Feedstock, Olefins and Aromatics
INSIDE VIEW '13: Steps needed to keep US growth rising - ACC
ICIS News : 28-Dec-12 15:00
By Cal Dooley
President and CEO
American Chemistry Council
Editor’s note: US chemical industry association leaders were given the opportunity to express their views on the challenges and opportunities for 2013.
2012 was a great year for the business of chemistry. Our industry experienced new growth, thanks to the blessing of domestic shale gas, and even as the rest of the economy continued to lag. Announced investments in domestic chemical manufacturing capacity, valued at over $40bn (€30.4bn), are good news for American Chemistry Council (ACC) member companies and for the nation. These projects create jobs for thousands of men and women and prosperity for communities across the country.
While the prospects for 2013 and beyond are bright, steps can and should be taken to ensure that America will remain a great place in which to invest, innovate and operate. ACC’s priority over the next year will be advancing policies and creating a regulatory environment that will support the ability of our member companies to do just that.
Our top priority remains passage of bipartisan legislation to modernise the US Toxic Substances Control Act (TSCA). Past proposals have positioned health and safety on one side, and innovation and economic growth on the other, as if they were mutually exclusive. They are not. That’s why we are greatly encouraged by recent efforts in the Senate to develop a new proposal that will promote public confidence in the safety of chemicals while also enabling US industries to innovate and compete in the global economy.
At a time when the chemical industry is driving a national manufacturing renaissance enabled by domestic shale gas, a bipartisan solution to modernise TSCA is more important than ever, not only for our industry, but also for the countless others that rely on chemical products. We hope that 2013 will be the year we can make bipartisan reform a reality, and we stand ready to work hard to help get it done.
Even as we promote comprehensive TSCA reform, we continue to seek changes to the current chemical regulatory system and the scientific programs that form its foundation – changes that will make these programs more effective, more transparent and more credible. In 2012, we intensified our efforts to improve government risk assessment programs, including the US Environmental Protection Agency’s (EPA) Integrated Risk Information System (IRIS) program, and we were pleased that both Congress and the Agency have joined this effort.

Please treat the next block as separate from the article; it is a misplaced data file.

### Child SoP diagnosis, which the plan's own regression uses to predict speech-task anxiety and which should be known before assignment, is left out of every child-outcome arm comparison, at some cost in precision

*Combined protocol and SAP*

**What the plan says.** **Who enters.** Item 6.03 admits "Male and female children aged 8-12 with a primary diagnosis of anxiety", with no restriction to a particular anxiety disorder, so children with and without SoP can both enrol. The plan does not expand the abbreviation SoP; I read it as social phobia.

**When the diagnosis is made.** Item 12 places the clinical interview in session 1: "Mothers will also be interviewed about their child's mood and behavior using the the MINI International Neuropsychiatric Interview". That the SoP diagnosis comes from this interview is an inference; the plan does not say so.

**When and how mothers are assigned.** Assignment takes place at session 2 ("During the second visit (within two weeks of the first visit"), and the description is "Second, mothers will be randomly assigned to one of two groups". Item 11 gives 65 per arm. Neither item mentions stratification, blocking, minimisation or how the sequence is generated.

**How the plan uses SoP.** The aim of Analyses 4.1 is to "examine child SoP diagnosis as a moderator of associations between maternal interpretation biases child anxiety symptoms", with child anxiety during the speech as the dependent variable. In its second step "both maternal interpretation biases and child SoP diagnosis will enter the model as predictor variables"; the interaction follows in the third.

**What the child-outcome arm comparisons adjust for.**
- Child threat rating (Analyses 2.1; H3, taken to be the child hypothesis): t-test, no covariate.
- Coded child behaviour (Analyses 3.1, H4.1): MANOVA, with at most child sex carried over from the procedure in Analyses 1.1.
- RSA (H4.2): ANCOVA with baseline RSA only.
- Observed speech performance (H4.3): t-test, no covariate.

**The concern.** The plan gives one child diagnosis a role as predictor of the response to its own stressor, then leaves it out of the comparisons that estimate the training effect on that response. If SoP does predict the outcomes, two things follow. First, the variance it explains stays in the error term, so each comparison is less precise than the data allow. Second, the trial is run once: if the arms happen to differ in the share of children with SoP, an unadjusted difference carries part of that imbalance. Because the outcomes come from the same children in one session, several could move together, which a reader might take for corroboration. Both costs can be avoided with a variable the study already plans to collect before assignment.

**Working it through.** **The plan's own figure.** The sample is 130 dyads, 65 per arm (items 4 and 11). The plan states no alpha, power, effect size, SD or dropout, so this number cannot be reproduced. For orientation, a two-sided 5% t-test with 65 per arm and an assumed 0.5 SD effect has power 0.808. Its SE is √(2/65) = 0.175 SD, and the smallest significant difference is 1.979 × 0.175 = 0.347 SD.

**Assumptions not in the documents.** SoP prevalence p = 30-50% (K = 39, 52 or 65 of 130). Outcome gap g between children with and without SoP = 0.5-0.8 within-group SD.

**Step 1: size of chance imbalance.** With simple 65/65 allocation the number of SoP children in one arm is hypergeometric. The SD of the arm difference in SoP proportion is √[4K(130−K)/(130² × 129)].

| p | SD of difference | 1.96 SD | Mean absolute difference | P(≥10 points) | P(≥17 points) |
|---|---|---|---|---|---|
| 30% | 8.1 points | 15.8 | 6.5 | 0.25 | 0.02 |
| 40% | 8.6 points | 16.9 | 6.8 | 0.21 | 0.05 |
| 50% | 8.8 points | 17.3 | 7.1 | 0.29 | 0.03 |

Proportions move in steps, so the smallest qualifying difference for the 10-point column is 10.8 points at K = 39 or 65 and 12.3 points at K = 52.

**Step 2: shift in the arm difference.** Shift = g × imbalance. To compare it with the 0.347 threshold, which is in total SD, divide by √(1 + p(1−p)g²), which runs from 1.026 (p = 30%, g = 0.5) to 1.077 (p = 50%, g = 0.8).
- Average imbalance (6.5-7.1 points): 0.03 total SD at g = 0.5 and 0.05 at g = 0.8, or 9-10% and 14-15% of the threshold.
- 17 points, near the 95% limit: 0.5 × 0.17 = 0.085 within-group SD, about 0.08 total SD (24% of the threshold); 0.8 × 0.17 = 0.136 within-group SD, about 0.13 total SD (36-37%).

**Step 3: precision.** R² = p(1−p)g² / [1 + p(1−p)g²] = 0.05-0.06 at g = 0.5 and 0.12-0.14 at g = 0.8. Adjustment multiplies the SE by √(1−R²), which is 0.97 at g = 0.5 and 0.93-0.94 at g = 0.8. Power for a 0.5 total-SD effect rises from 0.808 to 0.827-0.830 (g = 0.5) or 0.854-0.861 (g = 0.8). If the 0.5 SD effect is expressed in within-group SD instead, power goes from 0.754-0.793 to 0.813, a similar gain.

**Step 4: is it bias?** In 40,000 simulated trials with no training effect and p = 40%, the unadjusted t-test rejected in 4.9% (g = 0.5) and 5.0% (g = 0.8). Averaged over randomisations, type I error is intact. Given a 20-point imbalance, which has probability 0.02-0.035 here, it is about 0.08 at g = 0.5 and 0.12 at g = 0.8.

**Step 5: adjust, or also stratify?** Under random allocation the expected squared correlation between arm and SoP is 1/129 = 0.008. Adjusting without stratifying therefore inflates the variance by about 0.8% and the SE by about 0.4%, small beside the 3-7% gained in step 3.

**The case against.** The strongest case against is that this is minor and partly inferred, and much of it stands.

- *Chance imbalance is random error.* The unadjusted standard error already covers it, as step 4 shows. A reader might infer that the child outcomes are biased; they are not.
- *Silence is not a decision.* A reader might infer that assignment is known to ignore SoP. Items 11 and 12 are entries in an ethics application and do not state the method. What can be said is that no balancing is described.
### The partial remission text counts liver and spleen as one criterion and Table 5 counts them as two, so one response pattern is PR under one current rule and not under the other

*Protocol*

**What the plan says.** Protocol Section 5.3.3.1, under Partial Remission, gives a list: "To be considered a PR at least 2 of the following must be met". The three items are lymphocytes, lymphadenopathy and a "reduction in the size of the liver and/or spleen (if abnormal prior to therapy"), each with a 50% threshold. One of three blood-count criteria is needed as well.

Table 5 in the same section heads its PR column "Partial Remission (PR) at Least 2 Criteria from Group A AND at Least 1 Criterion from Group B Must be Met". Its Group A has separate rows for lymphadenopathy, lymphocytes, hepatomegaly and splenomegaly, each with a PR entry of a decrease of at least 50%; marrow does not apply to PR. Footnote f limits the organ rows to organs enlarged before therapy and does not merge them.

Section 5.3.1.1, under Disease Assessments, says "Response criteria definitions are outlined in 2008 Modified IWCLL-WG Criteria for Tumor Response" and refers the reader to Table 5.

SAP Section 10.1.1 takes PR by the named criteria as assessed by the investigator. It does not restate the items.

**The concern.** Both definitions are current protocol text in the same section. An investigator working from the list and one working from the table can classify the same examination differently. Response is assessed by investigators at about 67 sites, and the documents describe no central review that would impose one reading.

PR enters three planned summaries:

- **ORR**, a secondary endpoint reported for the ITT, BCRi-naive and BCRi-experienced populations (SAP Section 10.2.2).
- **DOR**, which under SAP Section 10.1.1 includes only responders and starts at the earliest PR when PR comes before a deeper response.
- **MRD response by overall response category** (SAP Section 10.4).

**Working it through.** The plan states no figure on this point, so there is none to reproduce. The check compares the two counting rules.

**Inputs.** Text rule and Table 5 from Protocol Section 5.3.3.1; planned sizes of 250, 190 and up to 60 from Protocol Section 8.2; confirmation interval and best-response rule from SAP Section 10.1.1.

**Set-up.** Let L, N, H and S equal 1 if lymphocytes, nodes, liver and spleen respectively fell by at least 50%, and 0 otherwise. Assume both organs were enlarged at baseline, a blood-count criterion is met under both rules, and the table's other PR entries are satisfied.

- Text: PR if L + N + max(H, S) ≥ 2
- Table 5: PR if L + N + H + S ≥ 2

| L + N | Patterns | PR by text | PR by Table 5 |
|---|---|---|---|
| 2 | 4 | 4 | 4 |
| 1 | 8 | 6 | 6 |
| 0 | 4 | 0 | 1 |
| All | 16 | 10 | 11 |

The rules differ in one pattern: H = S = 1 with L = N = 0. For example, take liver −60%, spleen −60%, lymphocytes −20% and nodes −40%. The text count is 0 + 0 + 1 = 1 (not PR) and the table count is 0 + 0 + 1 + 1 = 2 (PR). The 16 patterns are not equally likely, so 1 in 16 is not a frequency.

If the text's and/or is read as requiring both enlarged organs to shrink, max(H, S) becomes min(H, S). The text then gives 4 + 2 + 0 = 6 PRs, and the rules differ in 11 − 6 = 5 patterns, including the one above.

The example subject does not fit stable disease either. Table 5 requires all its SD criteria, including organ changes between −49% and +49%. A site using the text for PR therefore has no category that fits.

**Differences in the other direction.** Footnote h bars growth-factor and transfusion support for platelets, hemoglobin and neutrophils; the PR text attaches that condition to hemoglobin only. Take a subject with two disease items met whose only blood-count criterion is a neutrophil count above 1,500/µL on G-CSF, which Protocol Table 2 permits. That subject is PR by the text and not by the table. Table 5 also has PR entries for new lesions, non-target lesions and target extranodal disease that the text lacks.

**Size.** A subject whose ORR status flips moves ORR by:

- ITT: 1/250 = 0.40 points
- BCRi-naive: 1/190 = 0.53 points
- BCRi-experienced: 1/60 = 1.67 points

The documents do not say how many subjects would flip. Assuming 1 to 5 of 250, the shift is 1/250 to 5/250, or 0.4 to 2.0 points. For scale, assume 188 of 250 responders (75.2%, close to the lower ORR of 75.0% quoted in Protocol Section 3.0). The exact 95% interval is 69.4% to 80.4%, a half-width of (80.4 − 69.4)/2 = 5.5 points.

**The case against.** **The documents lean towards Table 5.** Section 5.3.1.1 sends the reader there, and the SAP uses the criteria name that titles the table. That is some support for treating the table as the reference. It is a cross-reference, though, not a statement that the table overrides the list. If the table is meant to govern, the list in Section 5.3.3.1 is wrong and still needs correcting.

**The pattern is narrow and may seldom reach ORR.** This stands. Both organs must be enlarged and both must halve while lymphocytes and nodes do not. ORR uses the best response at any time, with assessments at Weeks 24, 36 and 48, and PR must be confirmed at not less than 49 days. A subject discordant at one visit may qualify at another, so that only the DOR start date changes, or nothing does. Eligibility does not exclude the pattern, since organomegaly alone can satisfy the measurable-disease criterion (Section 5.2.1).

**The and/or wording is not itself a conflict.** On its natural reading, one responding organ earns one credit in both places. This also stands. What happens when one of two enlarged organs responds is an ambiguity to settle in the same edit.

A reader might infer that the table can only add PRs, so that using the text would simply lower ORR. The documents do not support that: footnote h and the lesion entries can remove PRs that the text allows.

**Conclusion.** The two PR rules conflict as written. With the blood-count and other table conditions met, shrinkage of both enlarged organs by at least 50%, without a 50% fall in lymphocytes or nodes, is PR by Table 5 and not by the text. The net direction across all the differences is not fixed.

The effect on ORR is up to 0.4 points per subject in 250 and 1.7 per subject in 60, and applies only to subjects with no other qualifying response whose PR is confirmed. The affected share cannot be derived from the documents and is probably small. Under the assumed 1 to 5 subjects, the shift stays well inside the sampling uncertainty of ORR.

While progress has been made, there is much more to do. In 2013, we will continue to push for the adoption of a clear, systematic approach to collecting and weighing the strengths of scientific evidence, as well as the establishment of an “honest broker” to oversee implementation of suggested changes from peer reviews and public comments. With these and other changes, the Congress and the public can have greater confidence in the quality and reliability of government science, an area where nothing less than excellence should be accepted.
ACC’s energy advocacy and awareness campaign “From Chemistry to Energy” kicked into full gear in 2012, promoting an all-of-the-above national energy strategy that maximises responsible natural gas production, improves energy efficiency and expands energy recovery programs.
Through aggressive outreach and advocacy in Washington and in states across the country, we’ve raised awareness of the critical role that each of these energy sources must play in America’s energy portfolio, while advocating for sound policies and regulations to advance each of them.
In particular, the campaign has successfully created a greater appreciation for the link between domestic natural gas production, the chemical industry and the reinvigoration of America’s manufacturing sector.
Policymakers and regulators now clearly understand the critical importance of maximising our nation’s natural gas assets. Just as energy remains on the top of the national agenda as we move into the new Congress, it will remain at the top ACC’s priorities in 2013 as well.
Boosting US exports continues to be one of the most promising ways to strengthen US competitiveness, grow the economy and drive further expansion of the US chemical industry. In early 2013, ACC will release a report detailing recommendations to create sustainable export growth for the business of chemistry.
In particular, ACC strongly supports a comprehensive trade agreement between the US and the EU. Tariff liberalisation through a US-EU Free Trade Agreement would mean considerable savings for the chemical industry.
Roughly 40% of US-EU chemical trade is intra-company trade, and the elimination of industrial tariffs could save chemical manufacturers more than $600m per year. We’re encouraged by the administration’s recent statements of support for a new trade agreement with EU and we look forward to working with them to advance this important initiative.
As ACC works to make progress in these three critical areas, we will continue to advance our members’ interests in Washington as they relate to tax reform, security, rail and environmental regulation, while at the same time continuing to work aggressively in state capitals. We believe 2013 will be a year of tremendous opportunity for our industry, and we look forward to working closely with our members, the Congress and state government leaders across the country to transform those opportunities into successes for the business of chemistry.
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